Bastion used to be able to shoot through walls
Think Blizzard's late February Bastion changes made the omnic hero overpowered? You should hear what Bastion was like before Overwatch released.
Answering questions in an impromptu Ask Me Anything session on Reddit, Overwatch game director Jeff Kaplan revealed that Bastion's seen tons of iteration during the lead up to Overwatch's release. In fact, he had the most changes out of all Overwatch heroes, Kaplan said.
"We used to tease that Bastion had the 'ultimate of the week," Kaplan said on Reddit. "He had grenades, he had a remote mine, he could shoot through walls... yes, Bastion could shoot through walls. He [also] had an artillery volley. We just never could get it right."
Though it was hard to get Bastion right, Kaplan said, all the work that led to his tank transformation ultimate was necessary. "Transforming into another form really fit the character," Kaplan said. "It was way more work than any of the other abilities but it was worth it."
Kaplan also touched on Blizzard's development philosophy for Overwatch, and Bastion's adjustments weigh into that. Blizzard CEO Mike Morhaime is a proponent of the "Crawl, walk, run" development philosophy, Kaplan said. Right now, Overwatch is in a crawl state: That means it's still learning, metaphorically, the world around it.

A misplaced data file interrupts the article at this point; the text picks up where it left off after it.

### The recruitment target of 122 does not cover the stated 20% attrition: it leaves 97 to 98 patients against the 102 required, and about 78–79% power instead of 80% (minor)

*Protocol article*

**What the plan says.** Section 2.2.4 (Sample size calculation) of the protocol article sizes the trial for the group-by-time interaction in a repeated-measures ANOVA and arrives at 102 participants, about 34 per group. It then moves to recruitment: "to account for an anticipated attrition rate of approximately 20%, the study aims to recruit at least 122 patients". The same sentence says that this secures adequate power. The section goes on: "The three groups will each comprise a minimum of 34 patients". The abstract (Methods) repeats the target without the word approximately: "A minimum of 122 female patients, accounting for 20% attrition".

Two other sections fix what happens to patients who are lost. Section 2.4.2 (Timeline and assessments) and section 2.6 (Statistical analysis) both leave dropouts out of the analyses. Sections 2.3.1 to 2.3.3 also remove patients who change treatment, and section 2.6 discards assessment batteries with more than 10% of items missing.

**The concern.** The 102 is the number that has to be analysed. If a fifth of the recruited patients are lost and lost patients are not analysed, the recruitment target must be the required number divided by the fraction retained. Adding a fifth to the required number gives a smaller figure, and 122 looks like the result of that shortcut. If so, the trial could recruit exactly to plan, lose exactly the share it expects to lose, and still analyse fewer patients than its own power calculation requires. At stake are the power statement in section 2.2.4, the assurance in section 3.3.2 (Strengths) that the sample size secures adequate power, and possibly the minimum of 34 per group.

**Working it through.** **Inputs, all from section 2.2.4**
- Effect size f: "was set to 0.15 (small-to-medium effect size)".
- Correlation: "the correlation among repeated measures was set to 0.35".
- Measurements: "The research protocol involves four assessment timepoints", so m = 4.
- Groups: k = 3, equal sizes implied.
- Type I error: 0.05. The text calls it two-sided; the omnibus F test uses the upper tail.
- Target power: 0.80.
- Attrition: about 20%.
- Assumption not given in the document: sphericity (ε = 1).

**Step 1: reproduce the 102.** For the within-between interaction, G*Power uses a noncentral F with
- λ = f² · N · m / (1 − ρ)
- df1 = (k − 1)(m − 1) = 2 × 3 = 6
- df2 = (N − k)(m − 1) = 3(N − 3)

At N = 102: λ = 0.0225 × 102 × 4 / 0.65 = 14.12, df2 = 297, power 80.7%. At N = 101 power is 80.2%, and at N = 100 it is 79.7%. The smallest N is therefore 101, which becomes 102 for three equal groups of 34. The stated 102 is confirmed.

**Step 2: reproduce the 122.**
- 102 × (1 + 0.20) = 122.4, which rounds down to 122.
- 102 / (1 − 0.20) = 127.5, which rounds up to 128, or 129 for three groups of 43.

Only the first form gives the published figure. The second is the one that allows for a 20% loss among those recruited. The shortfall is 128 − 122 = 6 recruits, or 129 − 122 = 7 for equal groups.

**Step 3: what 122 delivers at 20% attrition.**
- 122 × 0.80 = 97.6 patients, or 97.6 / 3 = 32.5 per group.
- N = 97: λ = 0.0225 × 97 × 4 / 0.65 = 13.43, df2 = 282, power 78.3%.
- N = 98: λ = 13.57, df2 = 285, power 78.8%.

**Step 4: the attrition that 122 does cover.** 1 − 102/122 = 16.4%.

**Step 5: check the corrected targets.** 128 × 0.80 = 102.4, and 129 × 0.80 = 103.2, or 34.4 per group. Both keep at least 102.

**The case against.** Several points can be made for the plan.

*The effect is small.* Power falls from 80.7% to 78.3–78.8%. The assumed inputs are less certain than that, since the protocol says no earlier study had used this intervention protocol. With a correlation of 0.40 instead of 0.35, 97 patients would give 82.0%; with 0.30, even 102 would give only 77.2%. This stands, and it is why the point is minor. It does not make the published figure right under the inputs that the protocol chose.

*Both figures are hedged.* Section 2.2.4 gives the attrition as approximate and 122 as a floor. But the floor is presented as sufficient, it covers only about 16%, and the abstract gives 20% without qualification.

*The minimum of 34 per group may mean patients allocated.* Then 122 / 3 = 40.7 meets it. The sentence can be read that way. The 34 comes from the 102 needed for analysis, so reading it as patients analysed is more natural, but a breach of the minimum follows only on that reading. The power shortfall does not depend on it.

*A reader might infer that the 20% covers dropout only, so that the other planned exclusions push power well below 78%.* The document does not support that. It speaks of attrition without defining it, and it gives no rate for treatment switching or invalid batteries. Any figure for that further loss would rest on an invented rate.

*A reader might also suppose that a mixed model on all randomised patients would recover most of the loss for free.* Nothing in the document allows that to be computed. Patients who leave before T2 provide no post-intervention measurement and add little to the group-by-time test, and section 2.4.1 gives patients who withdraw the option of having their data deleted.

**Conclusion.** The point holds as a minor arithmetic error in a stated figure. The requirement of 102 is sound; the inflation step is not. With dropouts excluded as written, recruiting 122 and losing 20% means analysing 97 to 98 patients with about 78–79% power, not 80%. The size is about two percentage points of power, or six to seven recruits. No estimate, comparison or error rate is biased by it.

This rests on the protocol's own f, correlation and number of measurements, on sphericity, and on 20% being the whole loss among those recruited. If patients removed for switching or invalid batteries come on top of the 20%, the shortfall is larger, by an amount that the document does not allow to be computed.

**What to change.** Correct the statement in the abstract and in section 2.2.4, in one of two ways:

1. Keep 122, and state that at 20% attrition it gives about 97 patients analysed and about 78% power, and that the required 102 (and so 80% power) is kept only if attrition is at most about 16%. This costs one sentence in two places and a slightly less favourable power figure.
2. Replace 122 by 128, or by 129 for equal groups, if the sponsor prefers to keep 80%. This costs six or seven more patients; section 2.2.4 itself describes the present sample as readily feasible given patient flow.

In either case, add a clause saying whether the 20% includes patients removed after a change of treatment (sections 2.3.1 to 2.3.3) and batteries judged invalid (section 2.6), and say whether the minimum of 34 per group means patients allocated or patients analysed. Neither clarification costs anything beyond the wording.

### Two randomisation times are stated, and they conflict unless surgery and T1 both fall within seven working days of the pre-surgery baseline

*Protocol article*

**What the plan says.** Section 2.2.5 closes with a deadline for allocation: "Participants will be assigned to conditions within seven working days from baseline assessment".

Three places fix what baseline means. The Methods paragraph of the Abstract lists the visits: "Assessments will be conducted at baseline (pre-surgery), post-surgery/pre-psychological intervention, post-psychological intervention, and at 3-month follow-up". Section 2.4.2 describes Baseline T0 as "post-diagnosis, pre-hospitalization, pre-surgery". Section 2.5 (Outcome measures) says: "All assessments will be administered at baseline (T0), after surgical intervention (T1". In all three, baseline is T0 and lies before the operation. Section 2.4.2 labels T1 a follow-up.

"We have so much more we want to do—beyond just the game you're playing right now," Kaplan said. "We really do want to create a Blizzard universe that is worthy of standing alongside Warcraft, StarCraft, and Diablo."
The way the game is approached is still new, and could change. But for now, Blizzard is not focusing on rushing out new Overwatch heroes. Instead, the developer will take enough time to give all heroes the "love and attention" they deserve, "from balance, to story, to skins and art." New heroes will be added to keep the game fresh, Kaplan added, but they don't want to crowd—or hurt—the existing world. Ultimately, the goal is to avoid major overhauls on characters, as with Symmetra. Getting it right the first time means taking the time to perfect each hero.
But when those changes do need to happen, Kaplan said Blizzard follows a "triangle" approach, taking into consideration three key factors—the players, the statistics, and themselves. Often , however, one sector need to be ignored to make a change. As with Symmetra, it meant ignoring the statistics: According to Kaplan, her stats were fine, but both Blizzard and players felt she was "underwhelming."
And as Blizzard continues to crawl with Overwatch, the process will evolve. "None of this is perfect," Kaplan said, "but we try hard to listen to feedback and keep the game balanced."
As for overpowered wall-busting Bastion, it may have been fun for a while, but we're glad Blizzard listened to their collective gut on that one.